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Writing assignments in Theology 101

Sep 03, 2023

(Well, not quite Theology 101; rather, Theology & Franciscan Studies 101, which isn’t exactly an intro to theology.)

I’m finally getting close to a “final form” for my sections of “The Way of Francis & Clare.” The course schedule, including reading assignments, is mostly set, but what’s really tied together the entire course is the integration of a service learning project throughout the semester.

Throughout the semester, students take what they learn about Franciscan values to design, plan, & implement a service project that does some good for the local community. Afterwards they will write a reflective essay in which they discuss their experience of service in connection with key themes & ideas from the course. I was inspired to work this project into my course by my colleague, who had used service learning in the past, & students responded well to the project last semester. This semester I’ve worked to more fully integrate the project into my course, mainly by orienting all the other writing assignments in the course to the service learning project.

Early in the semester, students will write a short essay articulating their understanding of “Franciscan service,” on the basis of a couple of readings we’ll discuss in class (including selections of Pope Francis’s Fratelli tutti). This writing assignment will ask them to consider the difference between service & solidarity, & how they might embody solidarity in their own acts of service. This early writing assignment will help students begin to think about service in a Franciscan key, & what they might want to do for their service project. (We’ll also have time in class to brainstorm ideas & begin planning projects.)

Later on in the semester students will complete an in-class positionality mapping exercise (I learned a lot about this from Danielle Jacobson’s & Nida Mustafa’s paper on social identity mapping), which will form the basis of their second writing assignment. I don’t ask students to share with me anything about their social position they’re not comfortable sharing, but I do ask them to reflect in writing on how their social position informs their own particular worldview. That includes possible blind spots they may have as a consequence of their social position; that also includes a unique perspective or insight about the world they have thanks to their social position. My hope—& I’ll be explicit about this in class—is that students will think about the position from which they engage in service. What is it about their social location that puts them in a position to do service at all? How do their intersecting social positions inform they kind of good they want to do in their community?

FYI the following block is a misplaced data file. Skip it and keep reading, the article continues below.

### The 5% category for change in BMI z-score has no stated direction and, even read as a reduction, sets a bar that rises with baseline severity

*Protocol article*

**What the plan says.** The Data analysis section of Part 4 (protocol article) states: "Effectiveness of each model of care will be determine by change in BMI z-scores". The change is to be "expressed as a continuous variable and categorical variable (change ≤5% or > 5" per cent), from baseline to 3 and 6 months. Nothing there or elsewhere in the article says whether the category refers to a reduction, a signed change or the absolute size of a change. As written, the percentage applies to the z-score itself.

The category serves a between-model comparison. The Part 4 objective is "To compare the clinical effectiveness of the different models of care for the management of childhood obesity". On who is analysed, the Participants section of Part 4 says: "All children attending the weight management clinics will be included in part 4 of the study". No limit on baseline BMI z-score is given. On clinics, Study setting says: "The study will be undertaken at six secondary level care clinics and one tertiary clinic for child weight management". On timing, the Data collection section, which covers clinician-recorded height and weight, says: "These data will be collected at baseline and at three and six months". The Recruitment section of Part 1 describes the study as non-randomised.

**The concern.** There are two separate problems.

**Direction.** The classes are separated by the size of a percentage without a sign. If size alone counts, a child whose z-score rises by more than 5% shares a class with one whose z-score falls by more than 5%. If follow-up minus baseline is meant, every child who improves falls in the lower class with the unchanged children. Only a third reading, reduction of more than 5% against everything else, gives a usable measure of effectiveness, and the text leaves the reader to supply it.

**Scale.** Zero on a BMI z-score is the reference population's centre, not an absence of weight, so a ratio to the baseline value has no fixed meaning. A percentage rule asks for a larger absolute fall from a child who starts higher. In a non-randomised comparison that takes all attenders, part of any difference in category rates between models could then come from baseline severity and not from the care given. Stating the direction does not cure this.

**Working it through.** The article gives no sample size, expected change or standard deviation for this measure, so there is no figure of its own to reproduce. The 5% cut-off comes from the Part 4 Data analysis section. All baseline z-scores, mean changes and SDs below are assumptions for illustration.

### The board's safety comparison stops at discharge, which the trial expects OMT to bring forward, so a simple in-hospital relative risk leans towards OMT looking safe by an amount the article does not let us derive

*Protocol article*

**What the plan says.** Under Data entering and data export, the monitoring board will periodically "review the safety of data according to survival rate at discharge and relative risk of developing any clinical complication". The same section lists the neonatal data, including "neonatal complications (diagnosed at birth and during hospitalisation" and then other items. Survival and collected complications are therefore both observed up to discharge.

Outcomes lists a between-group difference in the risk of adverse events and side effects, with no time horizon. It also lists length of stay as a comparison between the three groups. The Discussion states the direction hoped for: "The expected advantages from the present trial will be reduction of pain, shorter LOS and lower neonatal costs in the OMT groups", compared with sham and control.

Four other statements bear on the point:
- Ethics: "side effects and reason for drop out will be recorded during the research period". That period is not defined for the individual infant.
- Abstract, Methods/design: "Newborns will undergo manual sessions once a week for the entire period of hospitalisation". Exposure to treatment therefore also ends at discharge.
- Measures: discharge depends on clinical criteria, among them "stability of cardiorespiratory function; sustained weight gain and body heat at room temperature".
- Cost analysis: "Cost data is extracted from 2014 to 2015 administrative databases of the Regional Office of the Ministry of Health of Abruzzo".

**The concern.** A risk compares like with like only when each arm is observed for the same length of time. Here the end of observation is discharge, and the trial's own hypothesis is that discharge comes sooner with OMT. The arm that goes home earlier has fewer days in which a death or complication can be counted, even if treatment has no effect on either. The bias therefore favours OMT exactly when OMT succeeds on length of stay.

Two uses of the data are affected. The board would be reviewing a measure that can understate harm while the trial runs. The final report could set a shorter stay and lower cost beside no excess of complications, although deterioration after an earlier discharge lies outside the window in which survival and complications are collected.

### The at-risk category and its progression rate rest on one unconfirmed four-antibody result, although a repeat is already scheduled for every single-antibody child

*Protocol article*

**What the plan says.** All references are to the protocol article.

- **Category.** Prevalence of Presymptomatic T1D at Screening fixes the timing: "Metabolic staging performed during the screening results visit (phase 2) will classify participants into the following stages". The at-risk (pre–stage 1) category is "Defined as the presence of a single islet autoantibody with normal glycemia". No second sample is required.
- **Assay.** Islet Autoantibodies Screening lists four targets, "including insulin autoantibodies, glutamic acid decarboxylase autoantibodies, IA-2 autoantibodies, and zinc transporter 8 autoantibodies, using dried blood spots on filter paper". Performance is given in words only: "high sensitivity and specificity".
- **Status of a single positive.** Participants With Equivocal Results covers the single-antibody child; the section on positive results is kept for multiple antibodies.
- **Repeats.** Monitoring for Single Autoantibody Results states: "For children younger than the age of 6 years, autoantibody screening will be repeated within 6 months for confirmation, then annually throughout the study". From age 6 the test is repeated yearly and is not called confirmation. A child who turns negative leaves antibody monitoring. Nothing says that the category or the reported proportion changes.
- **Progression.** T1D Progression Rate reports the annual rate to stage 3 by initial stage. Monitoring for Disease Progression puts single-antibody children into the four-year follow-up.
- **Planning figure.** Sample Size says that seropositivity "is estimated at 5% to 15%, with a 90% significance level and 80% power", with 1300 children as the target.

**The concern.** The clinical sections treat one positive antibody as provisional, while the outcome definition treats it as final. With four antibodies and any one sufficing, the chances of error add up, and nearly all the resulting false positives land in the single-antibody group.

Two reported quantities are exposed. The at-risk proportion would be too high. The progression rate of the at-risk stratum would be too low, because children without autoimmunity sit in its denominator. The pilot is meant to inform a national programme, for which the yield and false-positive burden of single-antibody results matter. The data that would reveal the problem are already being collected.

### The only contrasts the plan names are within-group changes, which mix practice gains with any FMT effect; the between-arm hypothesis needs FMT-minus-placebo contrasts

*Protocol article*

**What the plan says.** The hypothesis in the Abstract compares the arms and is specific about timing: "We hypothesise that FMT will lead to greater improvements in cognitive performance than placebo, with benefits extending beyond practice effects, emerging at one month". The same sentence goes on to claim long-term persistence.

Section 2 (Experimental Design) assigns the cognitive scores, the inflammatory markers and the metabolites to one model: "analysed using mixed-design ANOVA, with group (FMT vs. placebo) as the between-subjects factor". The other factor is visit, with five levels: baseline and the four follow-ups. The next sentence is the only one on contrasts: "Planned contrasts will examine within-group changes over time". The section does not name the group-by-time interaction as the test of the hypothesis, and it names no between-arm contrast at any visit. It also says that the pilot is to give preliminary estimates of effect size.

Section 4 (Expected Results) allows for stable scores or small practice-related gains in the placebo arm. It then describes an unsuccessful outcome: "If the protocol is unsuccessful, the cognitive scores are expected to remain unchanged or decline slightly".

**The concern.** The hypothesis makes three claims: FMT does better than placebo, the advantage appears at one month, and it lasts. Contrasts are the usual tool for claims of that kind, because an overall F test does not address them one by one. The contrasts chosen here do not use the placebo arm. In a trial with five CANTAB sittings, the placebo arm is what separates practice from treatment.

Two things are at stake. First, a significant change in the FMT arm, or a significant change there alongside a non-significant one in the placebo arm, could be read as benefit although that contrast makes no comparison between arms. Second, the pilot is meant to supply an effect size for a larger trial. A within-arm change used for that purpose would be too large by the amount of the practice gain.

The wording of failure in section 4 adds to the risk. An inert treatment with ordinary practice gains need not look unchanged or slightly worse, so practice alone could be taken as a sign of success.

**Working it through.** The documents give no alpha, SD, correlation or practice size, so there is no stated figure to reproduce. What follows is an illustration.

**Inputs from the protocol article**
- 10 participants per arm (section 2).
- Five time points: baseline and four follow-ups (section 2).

Then, in the latter half of the semester, students will write a couple short essays on Franciscan values. I’ve already identified most of the possible values (e.g., non-possessiveness, fraternal living, universal kinship, peacemaking, etc.); students will choose one, find a quotation from Francis or Clare to illustrate it, & then explain the value. These will come into play when students are reflecting on their experience in the service learning project.

Finally, for the end of the semester students write a reflective essay drawing on their experience completing the service learning project. The reflective essay has a few parts to it. I’ll ask them to think about to what extent their service learning project met the “standard” of Franciscan service they set in their first writing assignment. Students won’t be graded on how “Franciscan” their project was; rather, I want students to think about how service does & does not allow for the “solidarity”—the change of social position—that Francis & Clare lived in their own time.

I’ll also ask students to think about how their social position may have shaped their experience of doing service. The goal here is that putting service in the context of one’s social position will discourage the “it felt so good to help someone” attitude toward service, which I worry is patronizing & shortcircuits questions about why we live in a world where such service is needed. Instead, I’d like students to think more critically about themselves & society—what about their privilege positions them to do service like this? How might students choose to live in ways that counteract the societal arrangements that marginalize or oppress people?

Students will further reflect on Franciscan values in connection with their experience of service. They might use what we learned in the classroom to analyze & interpret their experience, or they might use their experience to shed new light on the ideas learned & discussed in class.

The reflective essay, then, draws upon each of the previous writing assignments while asking students to rethink some of their earlier thoughts in light of the service experience. I hope this project gives a clear throughline to the course as a whole; I hope, too, that it conveys to students the nature of learning as cumulative & always needing revision. (I’m sure there’s a more elegant way to say that.) Basically: knowledge—in all its forms—builds & often requires us to adjust what we previously thought about the world.

While I’ve done this service learning project before, this is the first time I’m teaching it as a fully integrated component of the course. I’m excited to see how it goes.